In the previous section, we highlighted a few departments or areas of a company in which a BBA graduate would be qualified to work. Now let’s explore a few specific types of positions and dive into a few in more detail. First, here are some general business administration job types/titles:
- Budget analyst.
- Compensation/benefits specialist.
- Financial analyst.
- Personal finance advisor.
- Market research analyst.
- Loan officer.
- Training and development specialist.
- Purchasing manager.
- Sales manager.
- Marketing manager.
Let’s take a look into a few of these — the ones most in demand — in more depth. Financial analysts help businesses make investment and other bottom-line decisions; the need for professionals with these skills, according to the BLS, is expected to grow 11%, which is faster than the average occupation. To enter this field, in addition to a BBA degree, candidates are expected to have good communication, analytics, decision-making, and computer skills.
Loan officer is another occupation the BLS projects to grow at a faster than average rate, also 11%, through the next decade. The expected rise in this area is due to economic growth with more people looking to finance personal and professional expenditures. Aside from gaining business knowledge and experience in a degree program, good interpersonal skills will also come in handy in this field.
Personal finance advisors will see a much faster than average growth rate: 15% over the next decade. One reason for this increase is that the population reaching retirement is rising. Related to that, an increase in life expectancy will also boost the need for personal financial planning.
Training and development specialists can be found in nearly every industry, which is likely why the BLS also predicts this occupation to grow by 11% in the next decade. BBA candidates who are drawn to organizational development or human resources may find this aspect of business rewarding.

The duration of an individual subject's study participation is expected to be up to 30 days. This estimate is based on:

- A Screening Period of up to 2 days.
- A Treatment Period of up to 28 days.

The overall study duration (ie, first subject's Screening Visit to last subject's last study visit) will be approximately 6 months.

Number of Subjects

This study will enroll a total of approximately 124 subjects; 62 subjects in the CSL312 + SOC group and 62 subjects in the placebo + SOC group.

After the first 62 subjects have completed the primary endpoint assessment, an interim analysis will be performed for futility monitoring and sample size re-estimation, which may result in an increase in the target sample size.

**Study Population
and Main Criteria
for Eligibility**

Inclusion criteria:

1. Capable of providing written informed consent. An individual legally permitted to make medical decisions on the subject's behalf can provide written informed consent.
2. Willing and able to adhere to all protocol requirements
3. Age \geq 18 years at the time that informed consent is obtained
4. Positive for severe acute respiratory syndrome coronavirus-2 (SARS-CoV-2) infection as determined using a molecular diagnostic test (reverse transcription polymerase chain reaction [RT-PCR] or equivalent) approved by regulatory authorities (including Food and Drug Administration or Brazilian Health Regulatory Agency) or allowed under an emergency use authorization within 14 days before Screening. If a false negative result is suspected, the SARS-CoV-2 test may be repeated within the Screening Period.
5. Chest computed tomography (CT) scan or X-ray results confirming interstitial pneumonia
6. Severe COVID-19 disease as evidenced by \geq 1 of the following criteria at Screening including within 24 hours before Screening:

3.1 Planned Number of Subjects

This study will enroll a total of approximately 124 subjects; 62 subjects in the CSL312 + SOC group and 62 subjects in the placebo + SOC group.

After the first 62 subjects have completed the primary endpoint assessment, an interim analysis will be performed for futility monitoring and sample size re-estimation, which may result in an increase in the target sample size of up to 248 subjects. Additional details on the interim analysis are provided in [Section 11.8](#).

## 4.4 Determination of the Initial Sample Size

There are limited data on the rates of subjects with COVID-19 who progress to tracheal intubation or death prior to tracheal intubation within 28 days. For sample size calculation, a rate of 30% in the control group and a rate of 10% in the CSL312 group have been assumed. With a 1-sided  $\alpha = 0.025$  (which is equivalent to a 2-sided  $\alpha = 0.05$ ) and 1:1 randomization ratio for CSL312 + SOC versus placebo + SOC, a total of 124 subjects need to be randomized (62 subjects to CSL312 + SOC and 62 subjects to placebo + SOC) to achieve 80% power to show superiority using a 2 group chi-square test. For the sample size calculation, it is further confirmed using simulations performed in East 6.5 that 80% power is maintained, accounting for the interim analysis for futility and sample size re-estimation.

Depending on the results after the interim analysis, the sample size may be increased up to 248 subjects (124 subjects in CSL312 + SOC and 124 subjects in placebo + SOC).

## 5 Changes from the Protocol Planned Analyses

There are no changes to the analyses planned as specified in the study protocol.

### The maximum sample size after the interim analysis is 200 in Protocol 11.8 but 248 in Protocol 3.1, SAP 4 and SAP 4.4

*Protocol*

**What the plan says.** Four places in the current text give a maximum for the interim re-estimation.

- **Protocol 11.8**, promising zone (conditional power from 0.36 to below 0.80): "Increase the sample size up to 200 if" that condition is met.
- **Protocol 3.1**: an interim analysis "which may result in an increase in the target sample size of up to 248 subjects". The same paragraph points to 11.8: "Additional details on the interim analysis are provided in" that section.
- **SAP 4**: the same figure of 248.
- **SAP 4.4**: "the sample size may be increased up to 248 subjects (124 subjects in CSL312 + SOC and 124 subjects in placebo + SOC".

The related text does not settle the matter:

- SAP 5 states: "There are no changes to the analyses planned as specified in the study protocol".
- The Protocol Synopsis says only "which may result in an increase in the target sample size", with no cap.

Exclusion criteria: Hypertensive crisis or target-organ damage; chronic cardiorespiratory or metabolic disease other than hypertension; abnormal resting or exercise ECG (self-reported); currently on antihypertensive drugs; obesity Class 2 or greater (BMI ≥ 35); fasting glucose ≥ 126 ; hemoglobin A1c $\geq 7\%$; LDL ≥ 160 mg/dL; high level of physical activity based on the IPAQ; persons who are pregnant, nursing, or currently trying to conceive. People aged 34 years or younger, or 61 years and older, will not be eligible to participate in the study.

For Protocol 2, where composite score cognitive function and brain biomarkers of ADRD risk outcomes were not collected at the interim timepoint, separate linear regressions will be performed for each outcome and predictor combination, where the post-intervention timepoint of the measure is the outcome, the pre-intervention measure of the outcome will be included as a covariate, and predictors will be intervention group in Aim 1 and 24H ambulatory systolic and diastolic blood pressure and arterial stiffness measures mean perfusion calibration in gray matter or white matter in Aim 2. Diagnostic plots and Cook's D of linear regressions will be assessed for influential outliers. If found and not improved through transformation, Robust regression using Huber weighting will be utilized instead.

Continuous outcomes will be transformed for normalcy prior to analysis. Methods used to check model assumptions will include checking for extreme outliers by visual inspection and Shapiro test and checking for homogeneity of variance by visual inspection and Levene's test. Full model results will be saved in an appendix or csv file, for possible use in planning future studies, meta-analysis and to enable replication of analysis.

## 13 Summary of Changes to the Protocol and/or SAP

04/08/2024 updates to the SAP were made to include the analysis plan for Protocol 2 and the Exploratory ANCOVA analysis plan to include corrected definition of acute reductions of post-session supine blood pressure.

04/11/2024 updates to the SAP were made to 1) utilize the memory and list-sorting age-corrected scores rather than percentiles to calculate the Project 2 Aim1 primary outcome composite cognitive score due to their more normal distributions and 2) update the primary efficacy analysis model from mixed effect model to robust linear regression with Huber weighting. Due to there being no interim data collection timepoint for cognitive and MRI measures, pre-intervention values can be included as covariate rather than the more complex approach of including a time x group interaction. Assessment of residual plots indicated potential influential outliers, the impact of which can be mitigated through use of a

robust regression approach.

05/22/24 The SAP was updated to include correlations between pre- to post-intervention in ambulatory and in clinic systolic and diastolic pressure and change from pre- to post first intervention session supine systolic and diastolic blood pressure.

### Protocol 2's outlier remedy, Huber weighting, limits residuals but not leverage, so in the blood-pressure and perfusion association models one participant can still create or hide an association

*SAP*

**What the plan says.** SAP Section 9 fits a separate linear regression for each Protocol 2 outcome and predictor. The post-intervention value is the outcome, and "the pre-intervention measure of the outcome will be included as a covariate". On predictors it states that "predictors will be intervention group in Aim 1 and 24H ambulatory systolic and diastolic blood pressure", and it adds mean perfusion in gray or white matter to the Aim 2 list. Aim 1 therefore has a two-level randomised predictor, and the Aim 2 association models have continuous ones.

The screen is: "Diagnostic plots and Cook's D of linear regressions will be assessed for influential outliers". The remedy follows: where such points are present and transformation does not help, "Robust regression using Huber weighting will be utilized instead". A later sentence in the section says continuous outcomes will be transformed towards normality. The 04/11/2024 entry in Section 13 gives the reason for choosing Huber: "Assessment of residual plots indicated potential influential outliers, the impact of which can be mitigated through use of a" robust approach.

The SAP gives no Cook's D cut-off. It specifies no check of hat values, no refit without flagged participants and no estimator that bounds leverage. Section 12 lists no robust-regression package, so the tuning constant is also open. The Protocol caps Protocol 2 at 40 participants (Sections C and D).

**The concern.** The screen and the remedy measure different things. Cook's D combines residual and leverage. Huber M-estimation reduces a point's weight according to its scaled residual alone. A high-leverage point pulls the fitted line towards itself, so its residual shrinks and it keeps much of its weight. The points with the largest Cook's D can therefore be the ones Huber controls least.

What is a Business Degree Administration Degree Graduate’s Earning Potential?
Starting salaries in any position will depend on many factors: education, length or type of previous experience, geography, and industry. The BLS, however, does present research of national averages for many positions that fall under its business and finance umbrella.
Here’s a look at the national and California (National University’s home state) averages for a few of the previously discussed positions:
Human resources specialist
Market research analyst
Personal financial advisor
Training and development specialist
As in almost every other field, earning potential increases with more experience, good performance, and additional education or certifications. Let’s take a look at one of those educational opportunities that will allow you to rise within the business sector.
Continuing Your Education: Business Administration Degrees at the Graduate Level
Many people who earn a bachelor’s degree in business administration or a related business field continue on to earn a master’s of business administration (MBA). They may transition directly into an MBA program, or choose to further their education after working for a while. Either way, earning this professional degree is a way to move up within the field, and it’s often required for the highest-level positions in organizations.
Many MBA programs, such as National’s, also offer an online degree option. This gives those already working in the field the flexibility and convenience they may need to further their education. In addition to the traditional MBA, many schools will also offer specializations such as marketing, supply chain management, or accounting. Earning a master’s of business administration degree online (or on campus) is one way to grow and advance in the field.
What is a Business Administration Degree Program’s Faculty Like?
Earlier in this article, we discussed how versatile a degree in business administration is. This also means that a program’s faculty is likely to bring academic and professional experiences from a variety of fields and positions to the classroom. At National University, you’ll take courses from a range of business leaders with decades of experience in their given profession. Among the faculty members, you might find accountants, economists, healthcare administrators, and others. And you’ll find professors and practitioners seasoned in fields including — but not limited to — healthcare, law, consumer behavior, logistics, marketing, banking, international trade, organizational leadership, information technology, agriculture, and broadcast media.
What started as a simple answer to “what is a business administration degree?” at the start of this article turned into a deeper dive into business administration opportunities, which truly demonstrates the versatility of this area of study. It’s no wonder a BBA or an MBA can lead to so many career possibilities.
If you’re looking to start or grow your career in the business field, National University can help. Visit our Bachelor of Business Administration program page to learn more or contact us for information.